Researchers study the origin of (robot) species
12 August 2015
By constructing a ‘mother’ robot, a Cambridge-led research team has observed the process of evolution by natural selection at work in the field of robotics.
Researchers led by the Department of Engineering at the University of Cambridge have built a 'mother' robot that can independently build its own 'children' and test which one does best; it then uses the results to inform the design of the next generation, so that preferential traits are passed down from one generation to the next.
Without any human intervention or computer simulation beyond the initial command to build a robot capable of movement, the mother created children constructed from between one and five plastic cubes with a small motor inside.
In each of five separate experiments, the mother designed, built and tested generations of ten children, using the information gathered from one generation to inform the design of the next. The results, reported in the open access journal, PLOS One, found that preferential traits were passed down through generations, so that the ‘fittest’ individuals in the last generation performed a set task twice as quickly as the fittest individuals in the first generation.
“Natural selection is basically reproduction, assessment, reproduction, assessment and so on,” says lead researcher Dr Fumiya Iida, who worked in collaboration with researchers at ETH Zurich. “That’s essentially what this robot is doing – we can actually watch the improvement and diversification of the species.”
For each robot child, there is a unique ‘genome’ made up of a combination of between one and five different genes, which contains all of the information about the child’s shape, construction and motor commands. As in nature, evolution in robots takes place through ‘mutation’, where components of one gene are modified or single genes are added or deleted, and ‘crossover’, where a new genome is formed by merging genes from two individuals.
In order for the mother to determine which children were the fittest, each child was tested on how far it travelled from its starting position in a given amount of time. The most successful individuals in each generation remained unchanged in the next generation in order to preserve their abilities, while mutation and crossover were introduced in the less successful children.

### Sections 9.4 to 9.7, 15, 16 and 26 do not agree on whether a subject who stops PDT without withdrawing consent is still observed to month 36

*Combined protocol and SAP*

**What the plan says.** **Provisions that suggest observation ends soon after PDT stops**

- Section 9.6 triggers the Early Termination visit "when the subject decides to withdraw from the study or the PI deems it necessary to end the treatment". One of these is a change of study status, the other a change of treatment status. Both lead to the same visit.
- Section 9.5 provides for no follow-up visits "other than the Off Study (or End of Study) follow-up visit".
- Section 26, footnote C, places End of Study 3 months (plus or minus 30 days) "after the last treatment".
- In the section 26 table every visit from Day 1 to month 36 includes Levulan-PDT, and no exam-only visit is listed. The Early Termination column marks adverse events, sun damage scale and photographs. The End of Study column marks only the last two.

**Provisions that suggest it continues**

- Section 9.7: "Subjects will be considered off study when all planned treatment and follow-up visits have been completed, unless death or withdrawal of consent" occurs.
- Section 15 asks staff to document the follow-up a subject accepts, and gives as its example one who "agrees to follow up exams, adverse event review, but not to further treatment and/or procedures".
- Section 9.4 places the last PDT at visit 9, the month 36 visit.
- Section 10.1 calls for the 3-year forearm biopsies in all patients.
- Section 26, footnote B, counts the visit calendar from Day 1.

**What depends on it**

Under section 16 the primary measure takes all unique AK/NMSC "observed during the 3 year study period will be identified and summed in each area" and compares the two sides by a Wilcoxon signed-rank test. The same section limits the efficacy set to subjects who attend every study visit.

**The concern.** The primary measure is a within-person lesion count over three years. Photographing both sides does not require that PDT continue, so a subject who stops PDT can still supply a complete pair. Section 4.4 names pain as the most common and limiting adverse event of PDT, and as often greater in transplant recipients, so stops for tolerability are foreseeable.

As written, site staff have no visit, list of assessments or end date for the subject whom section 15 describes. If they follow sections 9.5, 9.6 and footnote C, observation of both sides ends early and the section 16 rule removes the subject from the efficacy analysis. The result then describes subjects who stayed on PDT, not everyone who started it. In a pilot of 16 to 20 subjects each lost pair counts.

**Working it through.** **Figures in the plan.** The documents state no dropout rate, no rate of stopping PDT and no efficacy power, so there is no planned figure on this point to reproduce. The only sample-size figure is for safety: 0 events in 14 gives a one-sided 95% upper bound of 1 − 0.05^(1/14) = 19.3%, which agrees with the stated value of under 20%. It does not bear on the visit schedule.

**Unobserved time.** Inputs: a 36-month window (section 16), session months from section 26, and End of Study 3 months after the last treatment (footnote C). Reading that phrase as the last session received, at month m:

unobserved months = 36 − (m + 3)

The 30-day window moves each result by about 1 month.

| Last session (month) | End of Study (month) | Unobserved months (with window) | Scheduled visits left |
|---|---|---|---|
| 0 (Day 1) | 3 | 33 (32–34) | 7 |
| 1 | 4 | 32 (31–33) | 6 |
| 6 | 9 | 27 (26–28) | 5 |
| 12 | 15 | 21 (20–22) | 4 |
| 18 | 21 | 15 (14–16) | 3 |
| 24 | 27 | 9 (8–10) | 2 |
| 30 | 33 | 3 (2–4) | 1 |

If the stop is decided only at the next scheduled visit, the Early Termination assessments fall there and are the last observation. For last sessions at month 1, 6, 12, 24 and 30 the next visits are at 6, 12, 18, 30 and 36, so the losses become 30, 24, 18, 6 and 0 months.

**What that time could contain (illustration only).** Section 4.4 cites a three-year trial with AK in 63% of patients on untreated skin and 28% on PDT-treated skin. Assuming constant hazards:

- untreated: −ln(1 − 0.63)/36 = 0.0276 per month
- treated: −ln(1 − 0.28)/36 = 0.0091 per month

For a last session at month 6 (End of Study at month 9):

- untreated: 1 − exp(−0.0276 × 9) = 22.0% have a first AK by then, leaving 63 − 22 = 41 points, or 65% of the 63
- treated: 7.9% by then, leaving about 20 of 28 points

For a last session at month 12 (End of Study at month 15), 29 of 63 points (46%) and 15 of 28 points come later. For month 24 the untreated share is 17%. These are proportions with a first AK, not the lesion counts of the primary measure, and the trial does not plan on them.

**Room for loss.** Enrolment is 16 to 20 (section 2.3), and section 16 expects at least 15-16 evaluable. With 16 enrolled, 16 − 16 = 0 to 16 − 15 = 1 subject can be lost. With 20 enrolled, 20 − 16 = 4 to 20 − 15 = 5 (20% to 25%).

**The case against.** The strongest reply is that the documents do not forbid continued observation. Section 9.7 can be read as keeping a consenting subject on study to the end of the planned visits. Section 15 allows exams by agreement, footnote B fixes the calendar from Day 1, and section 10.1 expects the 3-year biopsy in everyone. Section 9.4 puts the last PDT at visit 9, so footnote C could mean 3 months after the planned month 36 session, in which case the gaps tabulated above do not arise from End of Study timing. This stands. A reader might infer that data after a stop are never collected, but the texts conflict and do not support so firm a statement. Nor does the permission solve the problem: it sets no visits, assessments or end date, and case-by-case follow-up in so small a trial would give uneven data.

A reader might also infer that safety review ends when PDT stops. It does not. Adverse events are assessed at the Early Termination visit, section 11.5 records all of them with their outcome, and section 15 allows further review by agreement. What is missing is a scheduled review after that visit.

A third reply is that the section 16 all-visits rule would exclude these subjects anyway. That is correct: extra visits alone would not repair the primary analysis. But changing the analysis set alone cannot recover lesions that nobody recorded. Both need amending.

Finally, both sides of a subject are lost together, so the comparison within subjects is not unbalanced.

The researchers found that design variations emerged and performance improved over time: the fastest individuals in the last generation moved at an average speed that was more than twice the average speed of the fastest individuals in the first generation.
This increase in performance was not only due to the fine-tuning of design parameters, but also because the mother was able to invent new shapes and gait patterns for the children over time, including some designs that a human designer would not have been able to build.
“One of the big questions in biology is how intelligence came about – we’re using robotics to explore this mystery,” says Iida. “We think of robots as performing repetitive tasks, and they’re typically designed for mass production instead of mass customisation, but we want to see robots that are capable of innovation and creativity.”
In nature, organisms are able to adapt their physical characteristics to their environment over time. These adaptations allow biological organisms to survive in a wide variety of different environments – allowing animals to make the move from living in the water to living on land, for instance.
But machines are not adaptable in the same way. They are essentially stuck in one shape for their entire ‘lives’, and it’s uncertain whether changing their shape would make them more adaptable to changing environments.
Evolutionary robotics is a growing field which allows for the creation of autonomous robots without human intervention. Most work in this field is done using computer simulation. Although computer simulations allow researchers to test thousands or even millions of possible solutions, this often results in a ‘reality gap’ – a mismatch between simulated and real-world behaviour.
While using a computer simulation to study artificial evolution generates thousands, or even millions, of possibilities in a short amount of time, the researchers found that having the robot generate its own possibilities, without any computer simulation, resulted in more successful children.
The disadvantage is that it takes time: each child took the robot about 10 minutes to design, build and test. According to Iida, in future they might use a computer simulation to pre-select the most promising candidates, and use real-world models for actual testing.
Iida’s research looks at how robotics can be improved by taking inspiration from nature, whether that’s learning about intelligence, or finding ways to improve robotic locomotion. A robot requires between ten and 100 times more energy than an animal to do the same thing.
Iida’s lab is filled with a wide array of hopping robots, which may take their inspiration from grasshoppers, humans or even dinosaurs. One of his group’s developments, the ‘Chairless Chair’, is a wearable device that allows users to lock their knee joints and ‘sit’ anywhere, without the need for a chair.
“It’s still a long way to go before we’ll have robots that look, act and think like us,” says Iida. “But what we do have are a lot of enabling technologies that will help us import some aspects of biology to the engineering world.”
Adapted from an article that originally appeared on the University of Cambridge website.